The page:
Fast forward a bit to 2014, and the company I worked for announced they were moving to Colorado. For various reasons I decided to stay in Minnesota and was kept on until the end of Q1 2015 to help with the transition. I don’t know if I could get a stronger sign, so I decided to take the leap into game design company ownership and started up Cut to the Chase Games in January 2015. I’ve learned a lot since then, registering things and purchasing things and learning new technologies, but it’s all led to the launch of the Fantasy Renaissance Adventure Module Kickstarter campaign.

Where does it go from there? I hope it keeps going, and I hope I get to fully realize the backlog of adventure titles I’ve got (there are more than 30 of them with titles, outlines, and ideas, and more than twice that with just one of those three things!). But only time will tell.

GenCon 2015 Wrap-Up

GenCon 2015 was a great success! Cut to the Chase Games had a handful of games on the schedule, and they went swimmingly (except for the third one – I think there was a mixup on my DM dashboard – see below). I didn’t have any products to showcase so no booth or anything fancy like that, but I sure spent a lot of my time gaming it down with lots of terrific folks!

I had three sessions for Cut to the Chase Games on the books – TG1 Lost Temple of IbholthegTG2 Tongues of the Screaming Toad, and TG3 Shadow Out of Sapphire Lake, along with a pile of Adventurers League games for Baldman Games. Let’s look at each one.

I had a great table of players for the inaugural run of TG1 and, though we didn’t finish (the modules are not meant for 4 hour slots!) we all had a lot of fun and got past the titanic toad that guards the temple. Here’s the pic of the players at the end of the session. Great people, and some Minnesota boys to boot!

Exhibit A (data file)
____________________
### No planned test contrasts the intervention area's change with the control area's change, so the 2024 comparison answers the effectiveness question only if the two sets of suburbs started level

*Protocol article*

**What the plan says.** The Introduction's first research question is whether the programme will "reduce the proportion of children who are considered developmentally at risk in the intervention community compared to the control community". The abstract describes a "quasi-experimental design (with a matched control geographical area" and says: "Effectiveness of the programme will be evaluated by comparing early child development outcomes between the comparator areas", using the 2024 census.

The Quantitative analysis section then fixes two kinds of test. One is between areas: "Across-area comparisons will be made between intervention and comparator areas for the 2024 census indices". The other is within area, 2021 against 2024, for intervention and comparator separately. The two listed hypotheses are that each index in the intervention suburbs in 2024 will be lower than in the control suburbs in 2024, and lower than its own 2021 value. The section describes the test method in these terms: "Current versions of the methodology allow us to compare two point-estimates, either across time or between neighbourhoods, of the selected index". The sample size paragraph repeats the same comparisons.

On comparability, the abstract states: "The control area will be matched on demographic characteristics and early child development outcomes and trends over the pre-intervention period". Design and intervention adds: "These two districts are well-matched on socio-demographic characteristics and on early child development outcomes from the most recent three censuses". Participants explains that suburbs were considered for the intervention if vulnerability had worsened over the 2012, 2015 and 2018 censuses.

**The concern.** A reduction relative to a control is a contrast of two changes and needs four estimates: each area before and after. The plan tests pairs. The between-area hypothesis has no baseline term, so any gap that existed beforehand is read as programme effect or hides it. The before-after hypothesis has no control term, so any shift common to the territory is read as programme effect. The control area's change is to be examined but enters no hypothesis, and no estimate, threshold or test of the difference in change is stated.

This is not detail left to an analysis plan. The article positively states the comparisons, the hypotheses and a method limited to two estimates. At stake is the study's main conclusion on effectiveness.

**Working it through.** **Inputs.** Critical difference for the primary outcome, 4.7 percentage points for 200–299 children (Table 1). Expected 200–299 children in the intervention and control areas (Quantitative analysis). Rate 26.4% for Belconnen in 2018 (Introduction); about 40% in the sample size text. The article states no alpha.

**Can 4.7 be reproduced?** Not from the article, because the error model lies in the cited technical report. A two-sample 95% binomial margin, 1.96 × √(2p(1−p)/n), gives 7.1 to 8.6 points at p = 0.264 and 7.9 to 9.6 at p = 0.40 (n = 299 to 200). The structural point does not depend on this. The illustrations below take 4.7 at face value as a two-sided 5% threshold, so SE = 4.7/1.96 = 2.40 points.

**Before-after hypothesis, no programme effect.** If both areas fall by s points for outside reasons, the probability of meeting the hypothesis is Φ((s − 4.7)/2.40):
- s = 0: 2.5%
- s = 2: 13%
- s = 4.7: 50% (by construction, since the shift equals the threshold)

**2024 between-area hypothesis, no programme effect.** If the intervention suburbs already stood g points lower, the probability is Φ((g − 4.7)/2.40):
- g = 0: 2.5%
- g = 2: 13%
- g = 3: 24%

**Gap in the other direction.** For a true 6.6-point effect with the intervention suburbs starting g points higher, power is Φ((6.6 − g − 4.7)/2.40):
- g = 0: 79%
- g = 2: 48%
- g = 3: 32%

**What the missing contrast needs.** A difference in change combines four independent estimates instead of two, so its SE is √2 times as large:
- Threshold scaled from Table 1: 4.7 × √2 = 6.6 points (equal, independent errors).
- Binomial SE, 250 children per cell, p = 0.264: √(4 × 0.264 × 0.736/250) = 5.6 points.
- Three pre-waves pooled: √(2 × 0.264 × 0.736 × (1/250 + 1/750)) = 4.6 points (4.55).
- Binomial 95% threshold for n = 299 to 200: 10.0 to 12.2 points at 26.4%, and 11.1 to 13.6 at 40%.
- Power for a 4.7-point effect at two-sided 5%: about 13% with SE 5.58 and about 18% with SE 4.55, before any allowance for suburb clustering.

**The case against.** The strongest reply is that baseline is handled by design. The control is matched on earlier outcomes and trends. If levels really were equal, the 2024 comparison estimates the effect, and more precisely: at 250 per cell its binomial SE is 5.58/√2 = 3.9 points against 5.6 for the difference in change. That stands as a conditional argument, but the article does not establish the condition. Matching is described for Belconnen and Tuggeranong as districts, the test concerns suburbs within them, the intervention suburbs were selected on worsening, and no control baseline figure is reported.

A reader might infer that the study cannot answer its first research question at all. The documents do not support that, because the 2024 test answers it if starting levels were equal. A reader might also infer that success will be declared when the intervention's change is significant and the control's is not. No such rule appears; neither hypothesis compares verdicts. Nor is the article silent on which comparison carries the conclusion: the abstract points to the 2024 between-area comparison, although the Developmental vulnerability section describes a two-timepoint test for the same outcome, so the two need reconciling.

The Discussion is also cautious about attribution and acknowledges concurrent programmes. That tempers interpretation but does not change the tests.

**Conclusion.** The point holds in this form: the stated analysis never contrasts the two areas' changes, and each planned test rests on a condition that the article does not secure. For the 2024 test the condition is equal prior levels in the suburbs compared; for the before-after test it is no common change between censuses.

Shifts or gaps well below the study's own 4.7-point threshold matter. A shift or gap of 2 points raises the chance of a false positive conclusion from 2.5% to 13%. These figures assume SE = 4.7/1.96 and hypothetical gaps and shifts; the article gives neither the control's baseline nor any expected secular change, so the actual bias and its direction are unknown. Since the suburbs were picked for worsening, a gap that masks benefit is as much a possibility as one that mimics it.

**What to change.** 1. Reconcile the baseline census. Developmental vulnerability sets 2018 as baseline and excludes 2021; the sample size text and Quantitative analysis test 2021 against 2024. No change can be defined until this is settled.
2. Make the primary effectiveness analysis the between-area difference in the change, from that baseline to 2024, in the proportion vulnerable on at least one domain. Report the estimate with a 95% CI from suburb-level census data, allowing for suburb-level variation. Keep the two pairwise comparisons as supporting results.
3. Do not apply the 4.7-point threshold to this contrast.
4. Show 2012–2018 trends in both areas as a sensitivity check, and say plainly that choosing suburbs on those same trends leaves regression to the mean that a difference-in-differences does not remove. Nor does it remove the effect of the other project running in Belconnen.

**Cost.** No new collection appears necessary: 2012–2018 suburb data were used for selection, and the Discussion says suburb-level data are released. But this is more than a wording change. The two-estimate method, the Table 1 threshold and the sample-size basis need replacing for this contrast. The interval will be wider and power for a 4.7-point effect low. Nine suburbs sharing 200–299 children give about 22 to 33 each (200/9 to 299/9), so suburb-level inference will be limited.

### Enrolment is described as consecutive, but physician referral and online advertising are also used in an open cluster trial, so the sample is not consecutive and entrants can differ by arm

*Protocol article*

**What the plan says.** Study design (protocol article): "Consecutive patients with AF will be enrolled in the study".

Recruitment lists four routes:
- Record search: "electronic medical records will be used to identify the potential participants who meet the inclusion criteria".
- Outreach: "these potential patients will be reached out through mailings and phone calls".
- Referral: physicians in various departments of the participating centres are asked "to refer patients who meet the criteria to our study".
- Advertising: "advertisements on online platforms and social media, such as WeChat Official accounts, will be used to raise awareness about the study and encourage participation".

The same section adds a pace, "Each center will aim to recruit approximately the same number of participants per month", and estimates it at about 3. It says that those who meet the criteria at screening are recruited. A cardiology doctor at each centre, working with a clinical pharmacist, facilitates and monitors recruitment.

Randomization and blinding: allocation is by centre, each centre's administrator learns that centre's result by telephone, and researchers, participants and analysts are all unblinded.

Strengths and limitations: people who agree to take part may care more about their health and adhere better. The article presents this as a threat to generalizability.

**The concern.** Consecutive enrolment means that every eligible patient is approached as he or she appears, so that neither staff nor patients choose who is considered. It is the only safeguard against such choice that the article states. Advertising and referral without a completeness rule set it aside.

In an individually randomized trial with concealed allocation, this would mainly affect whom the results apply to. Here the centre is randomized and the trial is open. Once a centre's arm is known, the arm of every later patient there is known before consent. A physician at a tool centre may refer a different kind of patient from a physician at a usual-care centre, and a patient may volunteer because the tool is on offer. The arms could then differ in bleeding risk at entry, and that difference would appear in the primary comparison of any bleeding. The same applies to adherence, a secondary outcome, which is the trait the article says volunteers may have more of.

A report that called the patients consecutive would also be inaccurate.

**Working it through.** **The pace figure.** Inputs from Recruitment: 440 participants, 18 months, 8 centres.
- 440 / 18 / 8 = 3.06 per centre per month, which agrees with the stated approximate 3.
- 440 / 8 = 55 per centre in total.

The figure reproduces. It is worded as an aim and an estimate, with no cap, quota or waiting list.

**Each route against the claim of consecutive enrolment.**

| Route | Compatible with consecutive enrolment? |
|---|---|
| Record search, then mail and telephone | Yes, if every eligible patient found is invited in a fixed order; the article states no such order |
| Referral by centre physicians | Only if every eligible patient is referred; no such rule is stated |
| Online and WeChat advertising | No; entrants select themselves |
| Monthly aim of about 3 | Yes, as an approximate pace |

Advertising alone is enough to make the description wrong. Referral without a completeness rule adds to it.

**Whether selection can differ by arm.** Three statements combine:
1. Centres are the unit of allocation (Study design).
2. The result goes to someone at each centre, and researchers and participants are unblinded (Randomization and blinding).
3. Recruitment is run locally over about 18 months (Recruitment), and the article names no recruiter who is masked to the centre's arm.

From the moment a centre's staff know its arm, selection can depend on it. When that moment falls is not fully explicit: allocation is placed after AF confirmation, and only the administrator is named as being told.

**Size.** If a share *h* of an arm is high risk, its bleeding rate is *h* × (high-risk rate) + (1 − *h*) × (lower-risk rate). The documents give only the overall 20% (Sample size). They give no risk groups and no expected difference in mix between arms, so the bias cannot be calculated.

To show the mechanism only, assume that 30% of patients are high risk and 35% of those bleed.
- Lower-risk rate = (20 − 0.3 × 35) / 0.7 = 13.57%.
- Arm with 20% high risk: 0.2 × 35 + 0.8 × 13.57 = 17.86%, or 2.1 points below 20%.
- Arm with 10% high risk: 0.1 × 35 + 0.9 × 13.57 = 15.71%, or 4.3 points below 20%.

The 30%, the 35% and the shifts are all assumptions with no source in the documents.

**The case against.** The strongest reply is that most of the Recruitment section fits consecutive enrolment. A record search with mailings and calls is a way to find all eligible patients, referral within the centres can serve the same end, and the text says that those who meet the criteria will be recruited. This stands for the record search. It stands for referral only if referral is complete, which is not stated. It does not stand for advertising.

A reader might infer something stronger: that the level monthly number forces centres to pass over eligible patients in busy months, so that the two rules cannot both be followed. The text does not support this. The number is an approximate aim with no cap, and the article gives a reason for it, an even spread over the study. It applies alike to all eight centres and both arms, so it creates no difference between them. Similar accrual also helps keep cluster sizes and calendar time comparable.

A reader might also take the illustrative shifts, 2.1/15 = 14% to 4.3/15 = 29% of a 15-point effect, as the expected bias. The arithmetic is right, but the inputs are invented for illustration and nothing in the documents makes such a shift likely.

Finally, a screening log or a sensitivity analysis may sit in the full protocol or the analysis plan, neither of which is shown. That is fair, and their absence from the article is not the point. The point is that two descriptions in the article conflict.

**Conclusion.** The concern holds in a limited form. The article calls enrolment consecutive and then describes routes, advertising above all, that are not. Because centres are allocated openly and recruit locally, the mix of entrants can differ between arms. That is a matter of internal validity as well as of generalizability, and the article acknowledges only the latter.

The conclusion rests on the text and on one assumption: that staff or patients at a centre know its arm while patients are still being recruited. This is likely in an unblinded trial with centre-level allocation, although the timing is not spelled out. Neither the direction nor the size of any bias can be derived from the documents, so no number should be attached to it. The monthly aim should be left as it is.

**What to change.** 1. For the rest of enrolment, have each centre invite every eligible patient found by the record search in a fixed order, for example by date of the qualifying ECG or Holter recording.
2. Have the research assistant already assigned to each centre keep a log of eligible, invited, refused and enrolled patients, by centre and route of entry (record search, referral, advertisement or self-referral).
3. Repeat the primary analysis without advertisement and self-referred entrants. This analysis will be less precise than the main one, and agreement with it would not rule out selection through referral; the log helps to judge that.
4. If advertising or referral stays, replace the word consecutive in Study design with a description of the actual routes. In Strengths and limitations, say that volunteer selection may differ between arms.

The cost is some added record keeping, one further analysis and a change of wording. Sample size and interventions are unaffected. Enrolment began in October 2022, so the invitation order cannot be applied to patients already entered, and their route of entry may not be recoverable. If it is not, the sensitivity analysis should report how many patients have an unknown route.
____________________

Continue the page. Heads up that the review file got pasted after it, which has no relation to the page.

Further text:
I was perhaps most worried about this one, because it’s a bit of a mystery to begin with, which is always tricky to pull off. Who knows if the players are going to pick up on the bits, or if I’m going to have to push them? Thankfully, the table was another set of FANTASTIC players and they all got into it quite well. So much fun. Again, we didn’t finish – but we got past the mystery part, so that made me quite happy.


So this one was my middle game on Friday, and in retrospect I think there was a mistake on my DM dashboard at GenCon. I was sitting in my room, nearly alone, waiting for players to show up. Nothing! I figured it’s GenCon, people get busy and can’t make it to games, but to have no one show up? Pretty strange. Afterwards, I investigated and found that my dashboard sent me to the wrong Indiana ballroom. Blergh. So no TG3 players or pics. Sad face.

I really enjoy judging for Baldman Games – last year was my first year EVER running a game at GenCon, and it was for Baldman running new games of 5th Edition. I had so much fun I ran Adventurers League games at Gamehole Con in November in Madison, Winter Fantasy in Fort Wayne in February (sucky drive!), and Origins in Columbus in June. Next year? I’m hoping I’m going to have my hands full of Cut to the Chase Games slots but who knows? The Epic on Saturday night was fantastic – I got to run the Tier 3 table (12th level average party) and the players really got into the swing of things down in the bowels of the hedonistic fire giant city, tearing it up with colossal gladiators in a coliseum of blood and terror.

My view for most of GenCon

My view for most of GenCon

GenCon is such a whirlwind of movement, people, sights, and sounds that it can be quite overwhelming. I also learned earlier in the year that 7 sessions (or roughly 30 hours) of ANYTHING at a convention is my limit – I get worn down and my voice goes bye-bye otherwise.

What does the future hold? Hopefully nothing but awesome things for everyone! Game on!